Connecting to LinkedIn...



Critical WordPress XSS Flaw Left 86% of Sites at Risk

25/11/2014 by Sharon Shahzad


A whopping 86% of WordPress sites may have been vulnerable to a newly discovered, critical cross-site scripting (XSS) flaw which went unreported for over four years, according to security researchers.

Finnish firm Klikki Oy found the vulnerability in version 3.0 of the popular blogging software, which was released in 2010. Although version 4 is not affected by the flaw, most users – tens of millions in fact – are still on the older software platform.

“An attacker could exploit the vulnerability by entering carefully crafted comments, containing program code, on WordPress blog posts and pages. Under default settings comments can be entered by anyone without authentication (login).

Program code injected in comments would be inadvertently executed in the blog administrator's web browser when they view the comment. The rogue code could then perform administrative operations by covertly taking over the administrator account.”

Such “administrative operations” could include taking over the site by creating a new admin account and changing the current account password, then executing malicious PHP code on the server.

Although the flaw could be the worst for the blogging giant in five years, Klikki Oy said it had been working with the firm since 26 September and last week WordPress released official patches to deal with the issue.

These come in the form of automatic updates, so most users should be protected by default.

Cross-site scripting flaws are some of the most prevalent and dangerous around, according to security vendor High-Tech Bridge. The firm claimed that XSS accounted for the majority of the 169 flaws it has published in recent years.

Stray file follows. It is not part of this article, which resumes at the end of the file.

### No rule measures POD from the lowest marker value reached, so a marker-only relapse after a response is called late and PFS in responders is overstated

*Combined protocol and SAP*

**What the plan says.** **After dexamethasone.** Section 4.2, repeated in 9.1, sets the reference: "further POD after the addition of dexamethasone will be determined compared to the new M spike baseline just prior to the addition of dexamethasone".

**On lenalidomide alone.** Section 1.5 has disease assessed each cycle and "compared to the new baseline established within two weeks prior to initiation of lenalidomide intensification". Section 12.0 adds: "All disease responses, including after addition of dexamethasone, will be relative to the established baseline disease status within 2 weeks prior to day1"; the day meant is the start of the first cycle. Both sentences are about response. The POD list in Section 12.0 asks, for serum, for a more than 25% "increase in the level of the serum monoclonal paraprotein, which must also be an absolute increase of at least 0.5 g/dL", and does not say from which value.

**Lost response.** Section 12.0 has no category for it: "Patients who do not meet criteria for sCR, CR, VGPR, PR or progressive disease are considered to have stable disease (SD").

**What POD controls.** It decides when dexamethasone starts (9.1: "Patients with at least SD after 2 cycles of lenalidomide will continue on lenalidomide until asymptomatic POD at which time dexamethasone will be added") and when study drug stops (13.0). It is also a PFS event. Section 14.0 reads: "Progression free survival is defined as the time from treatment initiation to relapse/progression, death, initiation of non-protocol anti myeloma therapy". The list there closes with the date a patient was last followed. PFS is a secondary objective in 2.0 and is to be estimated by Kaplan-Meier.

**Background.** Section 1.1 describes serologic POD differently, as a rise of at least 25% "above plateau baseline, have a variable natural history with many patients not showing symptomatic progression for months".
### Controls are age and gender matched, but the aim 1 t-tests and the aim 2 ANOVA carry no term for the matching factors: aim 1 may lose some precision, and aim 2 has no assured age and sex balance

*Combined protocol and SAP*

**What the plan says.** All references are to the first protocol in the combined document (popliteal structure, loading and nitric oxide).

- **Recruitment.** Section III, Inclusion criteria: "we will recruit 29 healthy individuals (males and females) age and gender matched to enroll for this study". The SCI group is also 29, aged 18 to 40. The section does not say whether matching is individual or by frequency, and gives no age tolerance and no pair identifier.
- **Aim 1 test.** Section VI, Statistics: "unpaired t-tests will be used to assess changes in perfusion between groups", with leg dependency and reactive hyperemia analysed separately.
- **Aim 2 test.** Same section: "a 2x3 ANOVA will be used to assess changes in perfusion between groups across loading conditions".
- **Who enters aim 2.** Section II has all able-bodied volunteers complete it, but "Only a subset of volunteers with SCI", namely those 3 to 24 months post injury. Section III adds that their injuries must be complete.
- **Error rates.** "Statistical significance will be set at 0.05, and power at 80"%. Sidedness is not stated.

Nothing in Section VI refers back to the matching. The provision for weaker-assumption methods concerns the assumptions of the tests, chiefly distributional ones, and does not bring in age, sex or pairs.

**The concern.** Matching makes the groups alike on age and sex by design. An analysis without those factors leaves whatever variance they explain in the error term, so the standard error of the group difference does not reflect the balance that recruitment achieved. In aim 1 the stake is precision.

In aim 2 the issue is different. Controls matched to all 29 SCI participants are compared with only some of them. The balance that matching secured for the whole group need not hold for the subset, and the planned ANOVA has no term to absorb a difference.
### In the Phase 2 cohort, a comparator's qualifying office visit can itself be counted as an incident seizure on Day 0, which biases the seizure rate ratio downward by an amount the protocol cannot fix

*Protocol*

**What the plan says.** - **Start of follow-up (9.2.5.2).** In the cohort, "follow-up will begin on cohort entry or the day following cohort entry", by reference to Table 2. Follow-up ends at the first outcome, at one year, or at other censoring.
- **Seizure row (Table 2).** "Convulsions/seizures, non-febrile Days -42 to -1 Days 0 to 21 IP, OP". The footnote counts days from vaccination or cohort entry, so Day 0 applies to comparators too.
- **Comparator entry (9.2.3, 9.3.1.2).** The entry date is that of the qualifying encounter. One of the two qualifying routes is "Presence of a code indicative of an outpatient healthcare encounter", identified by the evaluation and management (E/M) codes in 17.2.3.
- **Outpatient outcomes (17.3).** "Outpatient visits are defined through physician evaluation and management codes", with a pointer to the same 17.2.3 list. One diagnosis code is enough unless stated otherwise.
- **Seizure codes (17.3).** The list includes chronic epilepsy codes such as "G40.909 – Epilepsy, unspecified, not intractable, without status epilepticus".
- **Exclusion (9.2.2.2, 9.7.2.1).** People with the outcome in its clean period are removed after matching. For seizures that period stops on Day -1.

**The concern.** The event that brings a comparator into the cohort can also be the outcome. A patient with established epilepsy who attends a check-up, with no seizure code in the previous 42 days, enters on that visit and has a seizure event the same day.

"SQL injection vulnerabilities are becoming more and more rare, as well as other high and critical risk vulnerabilities. They are complex to detect and quite often require a lot of time to exploit,” argued HTB CEO Ilia Kolochenko.

“At the same time almost nobody cares about ‘medium-risk’ XSS vulnerabilities, leaving their websites vulnerable. Obviously, hackers benefit from such negligence and use XSS vulnerabilities to achieve their goals.”

This article has been extracted from, please click on this link to read the article in full

Montash is a multi-award winning, global IT recruitment business specialising in permanent and contract positions across mid-senior appointments, which cover a wide range of industry sectors and IT functions, including:

ERP, BI & Data, Information Security and Assurance, Architecture & Strategy, Energy Technology, Demand IT and Business Engagement, Digital and E-commerce, Infrastructure and Service Delivery, Project and Programme Delivery.

With offices based in London, Montash has completed assignments in over 30 countries and has appointed technical professionals from board level to senior and mid-management in permanent and contract roles

comments powered by Disqus

Social Stream

Latest News


SAP announces partnership with STC

2016-10-25 10:00:00 +0100

One of the world’s leading providers of enterprise resource planning (ERP) solutions, SAP, has revealed that it is partnering with STC Advanced Solutions to offer both private and public sector organisations more empowerment. The two firms will be working alongside one another to provide cloud-based subscription services to firms of all sizes. This will help to deliver better information communication technology (ICT) across the Kingdom of Saudi Arabia....


Humans remain largest security flaw in cloud ...

2016-10-21 14:00:00 +0100

With a vast number of companies moving some, if not all, of their operations to the cloud, security continues to be of major concern. Whilst there are numerous patches and firewalls to safeguard defences, it has been highlighted that the most difficult area to protect against is human interaction. This is the view of Jamie Woodruff, a penetration tester and ethical hacker. Woodruff’s views come after he was contracted to conduct a penetration test in or...